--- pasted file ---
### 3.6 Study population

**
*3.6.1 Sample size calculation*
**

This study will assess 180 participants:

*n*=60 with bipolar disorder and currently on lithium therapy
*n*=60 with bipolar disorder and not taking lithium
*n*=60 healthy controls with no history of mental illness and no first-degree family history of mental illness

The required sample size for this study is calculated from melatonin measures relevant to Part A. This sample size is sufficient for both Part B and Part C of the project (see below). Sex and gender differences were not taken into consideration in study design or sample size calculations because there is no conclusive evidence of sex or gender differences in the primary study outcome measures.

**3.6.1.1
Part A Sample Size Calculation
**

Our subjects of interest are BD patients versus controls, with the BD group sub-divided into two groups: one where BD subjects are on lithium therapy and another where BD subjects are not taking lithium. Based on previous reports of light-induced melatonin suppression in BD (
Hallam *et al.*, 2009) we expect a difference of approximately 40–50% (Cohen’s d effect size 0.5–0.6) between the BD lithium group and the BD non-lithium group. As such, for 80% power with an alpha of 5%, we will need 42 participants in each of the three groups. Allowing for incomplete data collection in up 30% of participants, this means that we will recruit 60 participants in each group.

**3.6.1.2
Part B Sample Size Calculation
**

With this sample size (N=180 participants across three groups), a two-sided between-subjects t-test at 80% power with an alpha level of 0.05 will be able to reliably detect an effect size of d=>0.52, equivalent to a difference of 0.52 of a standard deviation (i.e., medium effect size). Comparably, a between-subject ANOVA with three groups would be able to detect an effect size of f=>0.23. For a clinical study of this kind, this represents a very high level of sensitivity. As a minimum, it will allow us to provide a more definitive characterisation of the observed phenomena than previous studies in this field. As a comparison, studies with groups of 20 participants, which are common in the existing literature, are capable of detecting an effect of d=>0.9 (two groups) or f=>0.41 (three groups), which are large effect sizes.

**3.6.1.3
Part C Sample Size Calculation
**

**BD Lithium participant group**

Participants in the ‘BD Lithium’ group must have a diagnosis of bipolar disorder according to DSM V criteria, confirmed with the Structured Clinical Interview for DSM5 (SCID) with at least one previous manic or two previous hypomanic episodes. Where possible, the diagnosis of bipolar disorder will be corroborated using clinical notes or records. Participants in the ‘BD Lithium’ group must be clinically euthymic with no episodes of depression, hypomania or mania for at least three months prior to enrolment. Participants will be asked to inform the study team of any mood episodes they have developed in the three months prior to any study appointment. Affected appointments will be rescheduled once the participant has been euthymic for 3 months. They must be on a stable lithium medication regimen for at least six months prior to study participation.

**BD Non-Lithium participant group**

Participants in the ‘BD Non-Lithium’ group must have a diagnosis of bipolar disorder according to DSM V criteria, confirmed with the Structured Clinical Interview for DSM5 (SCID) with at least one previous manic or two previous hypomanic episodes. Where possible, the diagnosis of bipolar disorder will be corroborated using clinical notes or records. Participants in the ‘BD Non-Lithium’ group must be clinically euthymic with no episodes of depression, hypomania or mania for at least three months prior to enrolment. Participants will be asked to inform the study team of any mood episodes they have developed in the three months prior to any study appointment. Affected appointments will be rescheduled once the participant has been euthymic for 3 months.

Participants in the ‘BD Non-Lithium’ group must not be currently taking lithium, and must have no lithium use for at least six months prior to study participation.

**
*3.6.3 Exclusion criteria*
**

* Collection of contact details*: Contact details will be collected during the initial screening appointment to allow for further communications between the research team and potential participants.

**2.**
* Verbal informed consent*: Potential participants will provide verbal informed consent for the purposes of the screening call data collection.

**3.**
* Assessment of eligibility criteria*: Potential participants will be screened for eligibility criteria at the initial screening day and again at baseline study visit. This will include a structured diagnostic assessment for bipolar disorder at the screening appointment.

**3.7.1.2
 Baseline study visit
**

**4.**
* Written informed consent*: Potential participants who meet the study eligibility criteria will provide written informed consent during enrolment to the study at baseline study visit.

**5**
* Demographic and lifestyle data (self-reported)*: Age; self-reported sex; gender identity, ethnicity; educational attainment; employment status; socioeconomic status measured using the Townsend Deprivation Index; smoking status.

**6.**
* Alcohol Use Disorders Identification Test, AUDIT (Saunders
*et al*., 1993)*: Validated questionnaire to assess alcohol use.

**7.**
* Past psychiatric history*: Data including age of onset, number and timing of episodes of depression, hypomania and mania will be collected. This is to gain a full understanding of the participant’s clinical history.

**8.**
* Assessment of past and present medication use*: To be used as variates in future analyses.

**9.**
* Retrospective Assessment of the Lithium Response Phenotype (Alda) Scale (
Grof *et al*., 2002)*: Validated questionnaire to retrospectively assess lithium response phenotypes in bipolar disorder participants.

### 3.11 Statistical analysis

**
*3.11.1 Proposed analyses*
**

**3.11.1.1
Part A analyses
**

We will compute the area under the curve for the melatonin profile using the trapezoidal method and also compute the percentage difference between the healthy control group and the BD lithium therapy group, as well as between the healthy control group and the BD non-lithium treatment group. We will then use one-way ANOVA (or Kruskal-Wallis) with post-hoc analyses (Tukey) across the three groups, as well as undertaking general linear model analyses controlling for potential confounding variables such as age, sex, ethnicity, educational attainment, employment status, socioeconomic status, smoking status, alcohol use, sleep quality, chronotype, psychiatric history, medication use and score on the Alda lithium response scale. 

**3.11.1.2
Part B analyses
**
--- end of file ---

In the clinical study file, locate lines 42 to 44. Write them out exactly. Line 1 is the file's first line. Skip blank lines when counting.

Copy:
**6.**
* Alcohol Use Disorders Identification Test, AUDIT (Saunders
*et al*., 1993)*: Validated questionnaire to assess alcohol use.